There was another frustrating mid-live stream outage. That’s when I went ahead and decided the house was getting a public status page.
I was already using the freemium version of UptimeRobot to monitor the various web properties I maintain. I could add more monitors and build a public-facing status page for $84 a year. The cost was well worth it to prove Comcast had a problem (not the house). I swiped ye ole credit card, added some DNS records, and status.chrisshort.net was born. I setup an old Raspberry Pi with Fedora as an endpoint to be pinged by UptimeRobot so my home could have a status page to show anyone asking.
Note: I ended up applying the network-latency tuned profile so the Raspberry Pi could keep up with checks and the normal internet scans.
Did I mention I bought a Ubiquiti EdgeRouter because of all this? I thought the problem might have been our consumer-grade wifi mesh was being pushed beyond its limits. We did have more than 50 devices on the network. The EdgeRouter improved our internal network. It was now taking on a large swath of functionality the wifi mesh devices had been doing. Now the only thing the consumer wifi had to do was handle the consumer wifi devices. All other network services were now on the EdgeRouter. I installed new managed switches throughout the house too. This upgrade gave me some more abilities to isolate and test internal network issues too. At that point, everything on the network was removed or replaced (minus end-user devices).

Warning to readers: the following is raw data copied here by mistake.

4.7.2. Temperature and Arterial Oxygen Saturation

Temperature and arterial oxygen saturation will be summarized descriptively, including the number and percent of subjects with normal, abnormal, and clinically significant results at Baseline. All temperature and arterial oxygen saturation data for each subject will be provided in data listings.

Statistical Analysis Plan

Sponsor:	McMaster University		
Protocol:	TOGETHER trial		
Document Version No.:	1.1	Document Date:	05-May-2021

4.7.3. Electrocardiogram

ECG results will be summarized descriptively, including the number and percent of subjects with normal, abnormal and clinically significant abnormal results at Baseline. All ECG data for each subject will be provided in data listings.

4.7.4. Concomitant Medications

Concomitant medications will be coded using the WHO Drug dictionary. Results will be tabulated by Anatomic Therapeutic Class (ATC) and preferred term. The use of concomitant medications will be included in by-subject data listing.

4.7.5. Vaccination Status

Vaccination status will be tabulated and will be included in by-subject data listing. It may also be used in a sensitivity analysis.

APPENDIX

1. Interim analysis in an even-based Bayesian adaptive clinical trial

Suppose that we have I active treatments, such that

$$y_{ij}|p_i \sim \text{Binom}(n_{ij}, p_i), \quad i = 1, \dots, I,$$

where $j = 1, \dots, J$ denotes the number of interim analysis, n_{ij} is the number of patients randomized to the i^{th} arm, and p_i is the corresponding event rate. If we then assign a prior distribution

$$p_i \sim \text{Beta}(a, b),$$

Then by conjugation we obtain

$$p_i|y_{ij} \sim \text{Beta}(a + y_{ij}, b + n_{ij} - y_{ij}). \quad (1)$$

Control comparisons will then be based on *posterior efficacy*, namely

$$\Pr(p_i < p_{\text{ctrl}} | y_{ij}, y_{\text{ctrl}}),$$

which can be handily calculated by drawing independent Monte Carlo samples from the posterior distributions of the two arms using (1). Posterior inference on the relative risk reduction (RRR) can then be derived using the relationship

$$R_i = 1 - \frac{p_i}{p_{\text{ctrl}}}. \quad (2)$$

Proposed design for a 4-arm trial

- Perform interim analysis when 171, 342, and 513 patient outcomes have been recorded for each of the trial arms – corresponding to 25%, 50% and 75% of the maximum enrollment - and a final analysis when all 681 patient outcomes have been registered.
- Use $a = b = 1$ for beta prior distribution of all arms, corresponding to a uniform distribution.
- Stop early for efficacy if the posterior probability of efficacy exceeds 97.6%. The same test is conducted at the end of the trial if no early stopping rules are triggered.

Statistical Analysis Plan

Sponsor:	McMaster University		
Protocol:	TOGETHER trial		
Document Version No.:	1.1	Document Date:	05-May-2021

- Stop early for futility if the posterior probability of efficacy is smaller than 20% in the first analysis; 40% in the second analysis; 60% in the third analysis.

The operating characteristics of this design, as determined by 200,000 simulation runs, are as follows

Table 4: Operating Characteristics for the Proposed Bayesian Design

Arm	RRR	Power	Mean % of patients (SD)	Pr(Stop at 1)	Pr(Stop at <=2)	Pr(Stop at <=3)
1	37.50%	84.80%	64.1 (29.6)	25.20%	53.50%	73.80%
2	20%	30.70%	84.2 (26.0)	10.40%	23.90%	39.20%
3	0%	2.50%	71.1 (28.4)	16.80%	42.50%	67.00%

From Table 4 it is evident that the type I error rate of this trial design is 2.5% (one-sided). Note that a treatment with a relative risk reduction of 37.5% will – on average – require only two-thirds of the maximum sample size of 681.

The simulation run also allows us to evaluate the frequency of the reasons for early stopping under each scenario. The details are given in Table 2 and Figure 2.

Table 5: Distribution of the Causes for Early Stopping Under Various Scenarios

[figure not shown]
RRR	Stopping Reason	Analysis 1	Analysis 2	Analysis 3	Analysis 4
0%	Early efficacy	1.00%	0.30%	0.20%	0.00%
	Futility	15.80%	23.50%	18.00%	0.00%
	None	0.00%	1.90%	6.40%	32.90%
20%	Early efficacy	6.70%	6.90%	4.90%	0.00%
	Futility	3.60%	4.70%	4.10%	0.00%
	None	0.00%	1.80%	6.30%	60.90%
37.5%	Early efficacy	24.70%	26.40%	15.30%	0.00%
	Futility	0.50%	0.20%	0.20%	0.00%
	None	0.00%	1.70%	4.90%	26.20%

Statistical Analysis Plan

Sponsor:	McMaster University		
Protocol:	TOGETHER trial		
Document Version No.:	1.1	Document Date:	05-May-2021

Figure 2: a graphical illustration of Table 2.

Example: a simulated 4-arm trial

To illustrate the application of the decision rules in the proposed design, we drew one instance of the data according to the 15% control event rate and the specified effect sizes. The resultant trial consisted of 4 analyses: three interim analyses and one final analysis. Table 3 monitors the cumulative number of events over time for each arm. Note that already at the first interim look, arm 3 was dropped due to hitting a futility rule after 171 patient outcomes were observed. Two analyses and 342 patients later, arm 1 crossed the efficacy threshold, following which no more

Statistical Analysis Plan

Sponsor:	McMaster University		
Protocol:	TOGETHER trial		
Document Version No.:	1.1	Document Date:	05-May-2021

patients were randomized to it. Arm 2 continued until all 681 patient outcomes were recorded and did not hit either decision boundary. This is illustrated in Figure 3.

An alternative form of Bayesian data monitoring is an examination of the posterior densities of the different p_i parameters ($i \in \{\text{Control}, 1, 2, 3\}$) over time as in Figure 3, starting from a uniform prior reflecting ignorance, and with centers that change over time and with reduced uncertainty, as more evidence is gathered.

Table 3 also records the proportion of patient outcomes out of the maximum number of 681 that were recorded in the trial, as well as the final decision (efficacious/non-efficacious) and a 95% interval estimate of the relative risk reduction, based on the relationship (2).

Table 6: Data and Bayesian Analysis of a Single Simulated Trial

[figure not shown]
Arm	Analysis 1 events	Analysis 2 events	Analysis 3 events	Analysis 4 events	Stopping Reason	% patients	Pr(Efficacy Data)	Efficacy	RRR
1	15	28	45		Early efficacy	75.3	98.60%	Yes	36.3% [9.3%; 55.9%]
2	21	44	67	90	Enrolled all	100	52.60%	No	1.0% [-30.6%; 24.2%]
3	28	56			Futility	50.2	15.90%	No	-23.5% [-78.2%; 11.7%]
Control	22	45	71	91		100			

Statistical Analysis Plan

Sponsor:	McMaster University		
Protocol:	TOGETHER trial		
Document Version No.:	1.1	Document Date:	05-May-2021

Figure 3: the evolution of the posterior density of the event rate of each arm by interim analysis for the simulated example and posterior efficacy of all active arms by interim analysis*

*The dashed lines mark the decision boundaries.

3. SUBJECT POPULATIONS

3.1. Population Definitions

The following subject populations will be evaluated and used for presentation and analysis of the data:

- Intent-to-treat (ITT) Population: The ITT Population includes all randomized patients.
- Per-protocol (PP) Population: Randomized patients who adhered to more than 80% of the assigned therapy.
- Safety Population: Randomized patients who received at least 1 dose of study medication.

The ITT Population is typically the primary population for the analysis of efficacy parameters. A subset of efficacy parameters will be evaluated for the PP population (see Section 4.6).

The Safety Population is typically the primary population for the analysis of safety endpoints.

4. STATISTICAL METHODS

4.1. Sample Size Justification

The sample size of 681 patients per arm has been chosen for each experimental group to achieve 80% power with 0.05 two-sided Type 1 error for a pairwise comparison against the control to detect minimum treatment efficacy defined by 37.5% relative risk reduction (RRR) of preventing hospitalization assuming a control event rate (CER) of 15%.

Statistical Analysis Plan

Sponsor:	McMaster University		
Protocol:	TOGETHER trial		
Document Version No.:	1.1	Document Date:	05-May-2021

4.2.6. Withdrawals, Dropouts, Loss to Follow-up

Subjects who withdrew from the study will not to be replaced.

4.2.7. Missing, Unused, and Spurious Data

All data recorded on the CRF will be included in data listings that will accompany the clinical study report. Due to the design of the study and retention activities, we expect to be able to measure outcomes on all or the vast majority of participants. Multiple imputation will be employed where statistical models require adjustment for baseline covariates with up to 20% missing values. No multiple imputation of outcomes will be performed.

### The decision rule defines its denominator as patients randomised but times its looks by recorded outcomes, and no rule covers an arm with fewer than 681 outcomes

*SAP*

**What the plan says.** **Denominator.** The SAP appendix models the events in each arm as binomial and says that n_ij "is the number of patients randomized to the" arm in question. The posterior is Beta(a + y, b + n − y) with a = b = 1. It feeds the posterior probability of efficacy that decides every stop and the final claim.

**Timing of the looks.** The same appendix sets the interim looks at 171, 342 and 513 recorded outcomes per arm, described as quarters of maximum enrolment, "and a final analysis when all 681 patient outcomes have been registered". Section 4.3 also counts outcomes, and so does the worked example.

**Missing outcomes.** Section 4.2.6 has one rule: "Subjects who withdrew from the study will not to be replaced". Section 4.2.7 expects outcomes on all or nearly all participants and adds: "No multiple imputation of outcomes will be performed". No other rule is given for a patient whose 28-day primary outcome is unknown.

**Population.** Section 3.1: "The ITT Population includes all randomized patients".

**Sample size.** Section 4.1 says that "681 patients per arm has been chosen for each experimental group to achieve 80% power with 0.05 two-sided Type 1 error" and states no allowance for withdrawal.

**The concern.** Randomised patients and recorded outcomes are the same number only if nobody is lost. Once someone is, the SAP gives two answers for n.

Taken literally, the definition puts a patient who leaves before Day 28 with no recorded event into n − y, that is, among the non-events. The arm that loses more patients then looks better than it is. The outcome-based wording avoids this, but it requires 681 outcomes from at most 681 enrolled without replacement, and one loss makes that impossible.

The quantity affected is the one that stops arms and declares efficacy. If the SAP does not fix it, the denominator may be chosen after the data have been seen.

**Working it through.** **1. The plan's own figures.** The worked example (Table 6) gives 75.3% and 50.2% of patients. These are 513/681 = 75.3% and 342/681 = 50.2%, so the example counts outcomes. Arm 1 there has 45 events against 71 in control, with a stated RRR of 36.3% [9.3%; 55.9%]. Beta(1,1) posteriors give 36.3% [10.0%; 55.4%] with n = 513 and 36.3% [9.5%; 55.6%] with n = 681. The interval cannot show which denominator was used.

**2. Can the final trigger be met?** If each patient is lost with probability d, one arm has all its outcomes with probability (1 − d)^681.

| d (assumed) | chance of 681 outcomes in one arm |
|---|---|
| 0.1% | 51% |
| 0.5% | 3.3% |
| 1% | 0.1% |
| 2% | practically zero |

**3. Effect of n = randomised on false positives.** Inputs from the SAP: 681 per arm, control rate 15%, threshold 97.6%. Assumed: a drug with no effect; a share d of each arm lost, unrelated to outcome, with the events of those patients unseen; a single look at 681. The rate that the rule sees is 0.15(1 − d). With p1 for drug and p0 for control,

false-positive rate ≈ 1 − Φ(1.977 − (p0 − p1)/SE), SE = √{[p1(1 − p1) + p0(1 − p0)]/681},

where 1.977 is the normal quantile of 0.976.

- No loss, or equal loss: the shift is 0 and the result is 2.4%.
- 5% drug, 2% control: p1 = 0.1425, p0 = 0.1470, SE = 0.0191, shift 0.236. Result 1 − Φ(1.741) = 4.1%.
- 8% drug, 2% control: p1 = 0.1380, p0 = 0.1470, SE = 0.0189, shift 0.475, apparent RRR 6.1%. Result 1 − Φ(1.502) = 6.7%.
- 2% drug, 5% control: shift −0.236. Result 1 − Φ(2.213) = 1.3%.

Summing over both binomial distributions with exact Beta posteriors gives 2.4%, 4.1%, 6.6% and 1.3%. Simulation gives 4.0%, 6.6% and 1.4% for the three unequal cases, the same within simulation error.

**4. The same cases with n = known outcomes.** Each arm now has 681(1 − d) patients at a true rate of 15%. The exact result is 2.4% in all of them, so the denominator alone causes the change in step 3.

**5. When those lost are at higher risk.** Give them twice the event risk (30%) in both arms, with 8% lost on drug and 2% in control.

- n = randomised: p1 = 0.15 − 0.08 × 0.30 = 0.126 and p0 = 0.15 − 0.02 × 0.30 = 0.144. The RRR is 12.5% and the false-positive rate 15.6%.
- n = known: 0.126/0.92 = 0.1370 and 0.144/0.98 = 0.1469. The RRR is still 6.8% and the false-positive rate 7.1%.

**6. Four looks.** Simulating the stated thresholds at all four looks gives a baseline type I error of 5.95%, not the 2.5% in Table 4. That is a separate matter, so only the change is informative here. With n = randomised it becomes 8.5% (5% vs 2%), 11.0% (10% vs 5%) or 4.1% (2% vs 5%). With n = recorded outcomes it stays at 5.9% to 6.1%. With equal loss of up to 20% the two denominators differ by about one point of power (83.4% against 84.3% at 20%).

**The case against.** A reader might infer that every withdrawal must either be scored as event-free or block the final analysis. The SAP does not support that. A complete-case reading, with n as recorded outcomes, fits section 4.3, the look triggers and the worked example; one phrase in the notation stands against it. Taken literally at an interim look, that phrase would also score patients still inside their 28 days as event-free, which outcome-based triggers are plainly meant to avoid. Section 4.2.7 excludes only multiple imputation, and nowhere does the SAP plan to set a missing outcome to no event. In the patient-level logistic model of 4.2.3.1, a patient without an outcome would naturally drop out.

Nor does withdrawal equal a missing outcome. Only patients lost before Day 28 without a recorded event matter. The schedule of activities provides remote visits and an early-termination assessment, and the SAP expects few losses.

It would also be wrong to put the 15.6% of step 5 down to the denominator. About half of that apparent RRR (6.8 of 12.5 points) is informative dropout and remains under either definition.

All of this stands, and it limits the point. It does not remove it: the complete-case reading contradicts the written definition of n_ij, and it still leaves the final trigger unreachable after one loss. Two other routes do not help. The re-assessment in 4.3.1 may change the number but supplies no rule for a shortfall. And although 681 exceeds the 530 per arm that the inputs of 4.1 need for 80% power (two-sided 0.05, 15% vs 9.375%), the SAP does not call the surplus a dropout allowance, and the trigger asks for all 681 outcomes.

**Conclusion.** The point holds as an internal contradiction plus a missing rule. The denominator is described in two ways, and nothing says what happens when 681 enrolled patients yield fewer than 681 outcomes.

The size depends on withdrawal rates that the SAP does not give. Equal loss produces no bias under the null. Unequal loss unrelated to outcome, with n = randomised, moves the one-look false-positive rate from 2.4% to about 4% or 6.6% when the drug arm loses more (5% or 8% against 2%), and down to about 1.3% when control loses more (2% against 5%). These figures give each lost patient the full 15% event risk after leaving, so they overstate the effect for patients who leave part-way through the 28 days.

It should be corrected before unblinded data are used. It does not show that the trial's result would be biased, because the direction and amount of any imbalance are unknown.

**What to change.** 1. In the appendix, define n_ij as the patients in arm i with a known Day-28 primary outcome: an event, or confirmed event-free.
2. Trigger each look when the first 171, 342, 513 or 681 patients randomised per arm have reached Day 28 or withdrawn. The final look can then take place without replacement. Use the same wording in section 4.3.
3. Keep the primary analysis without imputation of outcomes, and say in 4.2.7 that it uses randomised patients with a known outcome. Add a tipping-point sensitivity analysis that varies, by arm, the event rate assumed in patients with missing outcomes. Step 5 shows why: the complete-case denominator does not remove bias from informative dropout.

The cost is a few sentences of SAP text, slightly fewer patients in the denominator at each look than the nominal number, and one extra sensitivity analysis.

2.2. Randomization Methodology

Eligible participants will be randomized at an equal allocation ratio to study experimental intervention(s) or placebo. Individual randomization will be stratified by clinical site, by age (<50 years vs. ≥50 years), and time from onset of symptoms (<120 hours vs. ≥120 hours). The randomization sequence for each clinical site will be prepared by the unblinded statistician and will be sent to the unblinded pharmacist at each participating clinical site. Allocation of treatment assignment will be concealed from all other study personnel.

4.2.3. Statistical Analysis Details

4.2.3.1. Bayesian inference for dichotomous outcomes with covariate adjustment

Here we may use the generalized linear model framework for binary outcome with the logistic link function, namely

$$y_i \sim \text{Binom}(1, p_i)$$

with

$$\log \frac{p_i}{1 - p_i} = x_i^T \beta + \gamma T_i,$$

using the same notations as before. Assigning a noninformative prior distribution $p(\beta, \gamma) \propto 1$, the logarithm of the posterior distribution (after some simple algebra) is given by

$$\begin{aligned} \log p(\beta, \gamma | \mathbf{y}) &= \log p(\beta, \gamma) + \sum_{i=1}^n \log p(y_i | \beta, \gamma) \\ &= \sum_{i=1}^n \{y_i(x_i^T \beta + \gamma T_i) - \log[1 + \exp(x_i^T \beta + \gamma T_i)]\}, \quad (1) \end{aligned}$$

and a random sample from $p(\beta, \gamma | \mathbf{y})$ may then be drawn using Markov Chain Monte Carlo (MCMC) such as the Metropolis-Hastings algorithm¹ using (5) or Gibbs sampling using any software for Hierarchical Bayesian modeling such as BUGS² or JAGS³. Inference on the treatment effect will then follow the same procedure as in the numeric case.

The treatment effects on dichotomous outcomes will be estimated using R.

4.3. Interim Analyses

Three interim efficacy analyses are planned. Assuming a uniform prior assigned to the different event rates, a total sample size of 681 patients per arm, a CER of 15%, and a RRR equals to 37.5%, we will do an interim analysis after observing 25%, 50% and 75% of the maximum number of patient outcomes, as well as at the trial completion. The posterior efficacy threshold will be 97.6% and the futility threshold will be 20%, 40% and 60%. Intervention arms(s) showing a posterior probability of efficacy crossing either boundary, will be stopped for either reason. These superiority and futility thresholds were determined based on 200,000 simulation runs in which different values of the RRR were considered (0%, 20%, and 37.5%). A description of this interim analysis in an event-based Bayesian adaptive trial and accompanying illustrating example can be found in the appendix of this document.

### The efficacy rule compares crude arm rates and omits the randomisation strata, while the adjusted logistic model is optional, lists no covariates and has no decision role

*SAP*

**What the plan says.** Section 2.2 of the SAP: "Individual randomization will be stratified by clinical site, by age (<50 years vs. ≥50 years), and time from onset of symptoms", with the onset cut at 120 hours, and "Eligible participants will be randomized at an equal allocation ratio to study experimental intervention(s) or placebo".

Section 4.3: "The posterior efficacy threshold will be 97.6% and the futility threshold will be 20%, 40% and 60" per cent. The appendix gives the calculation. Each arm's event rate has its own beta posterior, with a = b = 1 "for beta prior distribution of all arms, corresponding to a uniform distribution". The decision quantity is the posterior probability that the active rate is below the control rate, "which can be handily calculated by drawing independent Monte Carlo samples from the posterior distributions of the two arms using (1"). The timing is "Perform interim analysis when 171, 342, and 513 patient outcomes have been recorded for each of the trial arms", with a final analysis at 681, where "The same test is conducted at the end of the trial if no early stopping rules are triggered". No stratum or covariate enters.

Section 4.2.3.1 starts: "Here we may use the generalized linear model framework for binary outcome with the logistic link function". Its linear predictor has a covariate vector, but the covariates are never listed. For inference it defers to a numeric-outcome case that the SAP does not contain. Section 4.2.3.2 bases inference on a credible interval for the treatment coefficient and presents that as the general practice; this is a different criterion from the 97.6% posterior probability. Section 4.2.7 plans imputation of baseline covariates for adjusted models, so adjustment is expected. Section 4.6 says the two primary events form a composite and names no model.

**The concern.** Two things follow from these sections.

Another outage, another Xfinity tech dispatched. They came in and cleared all the coax in the house. They ended up removing an inline power device that we didn’t need anymore (leftover from the previous owners’ TV service). That’s when I pulled out my phone and showed the tech the status page for the house. They looked at all the yellow, oranges, and red on the status page in horror. I told him I was looking into 5G internet to replace Comcast Business. I ultimately got a 5G hotspot from Calyx Institute as an emergency backup (thank you to the kind Red Hatter for the recommendation). The Comcast tech noted that the customer (me) was tracking the outages. Also, that we were likely leaving Comcast Business if they didn’t resolve the problem fast. The status page gave us an out from our “contract” with Comcast Business. After replacing everything between my network and Comcast’s network, it was made abundantly clear Comcast had an issue.
Comcast takes the blame
Comcast finally had to admit there was a more significant problem in the area. That’s right! Comcast took the blame. I had concrete evidence their service was not meeting their standards. I got a case number and a phone number to call to check up on things whenever I wanted. Comcast was monitoring connectivity to my home now after their many outages in my area. The status page ultimately forced a fix to the multi-neighborhood impacting issue.
A few days later, I looked at the status page and noticed more green than average. I joked about the number of nines I had (one, then two, then three). I think we had one more outage after Comcast took the blame. Since then, it has been pretty steady (minus during heavy summer storms and subsequent power outages). The moral of the story is, speak softly and carry a status page when dealing with Comcast connectivity issues. Bring your hard evidence to the table, and Comcast will bend over backward.